Also, the company had an interesting thought process,” he said.

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Image: A farmer collects betel leaves near POSCO India's Odisha Project site at Gobindpur village in Jagatsinghpur district, Odisha.
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An angel investor in Head Held High told Business Standard he wasn’t in a hurry to exit. This sector is not one in which an investor can look at an exit in five-seven years; it’s long-term play.

Risks

The company provides residential training and, as well as food, for the youth.

And, it facilitates loans; repayments are recorded from the ninth month.

One can repay through equated monthly instalment of Rs 1,000.

“Head Held High assumes the risk of defaults; if a person defaults, the liability is on us,” says Padaki.

The company hopes to have 10,000 trainees.

Many have dismissed the company’s model as unworkable. The company is bent on proving otherwise.

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Image: Village woman Kiran Mallick, 53, who works at a road construction site under National Rural Employment Guarantee Act in West Bengal.
Photographs: Rupak De Chowdhuri/Reuters

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EXPERT TAKE

The concept, tool and methodology of Head Held High is relevant, appropriate and the call of the hour.

Learning through conversations is certainly addressing the challenges faced by the poor youth in rural and remote regions.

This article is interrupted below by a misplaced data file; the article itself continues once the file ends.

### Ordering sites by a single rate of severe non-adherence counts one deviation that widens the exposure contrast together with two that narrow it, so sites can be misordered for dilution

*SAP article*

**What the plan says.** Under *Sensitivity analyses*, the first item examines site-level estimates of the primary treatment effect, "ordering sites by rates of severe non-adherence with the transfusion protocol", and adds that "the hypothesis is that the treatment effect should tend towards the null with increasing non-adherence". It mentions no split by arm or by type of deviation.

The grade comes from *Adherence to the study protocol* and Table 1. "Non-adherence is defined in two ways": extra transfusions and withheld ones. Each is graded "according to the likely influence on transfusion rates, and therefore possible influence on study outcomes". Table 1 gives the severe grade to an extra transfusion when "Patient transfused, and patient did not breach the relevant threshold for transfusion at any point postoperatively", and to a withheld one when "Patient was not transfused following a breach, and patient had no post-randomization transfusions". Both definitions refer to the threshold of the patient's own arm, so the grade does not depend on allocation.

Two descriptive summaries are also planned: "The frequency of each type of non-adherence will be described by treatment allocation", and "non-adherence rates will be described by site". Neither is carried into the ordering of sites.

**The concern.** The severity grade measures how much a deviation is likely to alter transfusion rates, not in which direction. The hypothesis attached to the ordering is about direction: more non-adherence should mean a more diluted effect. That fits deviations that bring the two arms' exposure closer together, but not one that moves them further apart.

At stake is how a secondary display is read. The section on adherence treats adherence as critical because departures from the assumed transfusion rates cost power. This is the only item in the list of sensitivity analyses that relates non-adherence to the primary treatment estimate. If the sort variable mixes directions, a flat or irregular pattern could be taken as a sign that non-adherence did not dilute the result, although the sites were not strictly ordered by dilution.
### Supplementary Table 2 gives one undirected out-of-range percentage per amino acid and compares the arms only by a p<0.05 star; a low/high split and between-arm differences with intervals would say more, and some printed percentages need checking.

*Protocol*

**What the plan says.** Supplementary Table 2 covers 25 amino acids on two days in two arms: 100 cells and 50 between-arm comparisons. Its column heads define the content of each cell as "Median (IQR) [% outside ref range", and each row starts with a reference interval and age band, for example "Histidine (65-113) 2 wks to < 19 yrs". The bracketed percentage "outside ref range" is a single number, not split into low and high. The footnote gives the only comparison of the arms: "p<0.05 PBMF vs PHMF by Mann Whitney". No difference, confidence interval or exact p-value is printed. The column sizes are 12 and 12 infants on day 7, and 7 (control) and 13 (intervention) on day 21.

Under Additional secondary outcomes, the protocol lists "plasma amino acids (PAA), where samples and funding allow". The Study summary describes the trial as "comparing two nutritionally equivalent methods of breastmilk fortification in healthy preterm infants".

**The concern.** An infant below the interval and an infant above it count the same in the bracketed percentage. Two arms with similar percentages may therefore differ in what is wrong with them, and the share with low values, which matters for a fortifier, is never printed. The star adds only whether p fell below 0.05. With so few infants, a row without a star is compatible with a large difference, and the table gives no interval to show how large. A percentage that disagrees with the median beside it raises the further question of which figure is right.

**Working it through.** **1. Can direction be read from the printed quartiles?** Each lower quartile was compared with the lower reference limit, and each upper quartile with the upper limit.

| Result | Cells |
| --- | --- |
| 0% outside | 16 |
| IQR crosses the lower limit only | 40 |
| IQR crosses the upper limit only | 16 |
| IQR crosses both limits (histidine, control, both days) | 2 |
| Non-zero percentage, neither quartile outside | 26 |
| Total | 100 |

The methodology also addresses the fear of alienness.

Though in a small scale, the outcome, at individual, family and community levels, is quantifiable and sustainable.

The model is sustainable, scalable and replicable.

This initiative deserves support to create a pool of young minds that would be active, value-creating and responsible.

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Image: A worker pushes a trolley inside a nylon yarn manufacturing factory at Palsana village on the outskirts of Surat, Gujarat.
Photographs: Amit Dave/Reuters
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The management team, headed by Sunil Savara, Madan Padaki and Rajesh Bhat, is not only committed, sincere and passionate, but also a rare combination with strong minds, social hearts and a vision of at least two decades.

But the model faces some challenges and problems.

How would they be able to scale up?

Also, if English is done away with from schools, how would they manage?

A major issue is getting enough quality instructors, as they start to scale up. Another issue is of accents.

Would they bring in uniformity?

As they go pan-India, this could prove a hurdle.

Mukti Mishra is chairman of Gram Tarang Group, which imparts skill training in rural areas of Odisha.

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Image: Supporters of India's ruling Congress party listen to a speech by party chief Sonia Gandhi during an election campaign rally.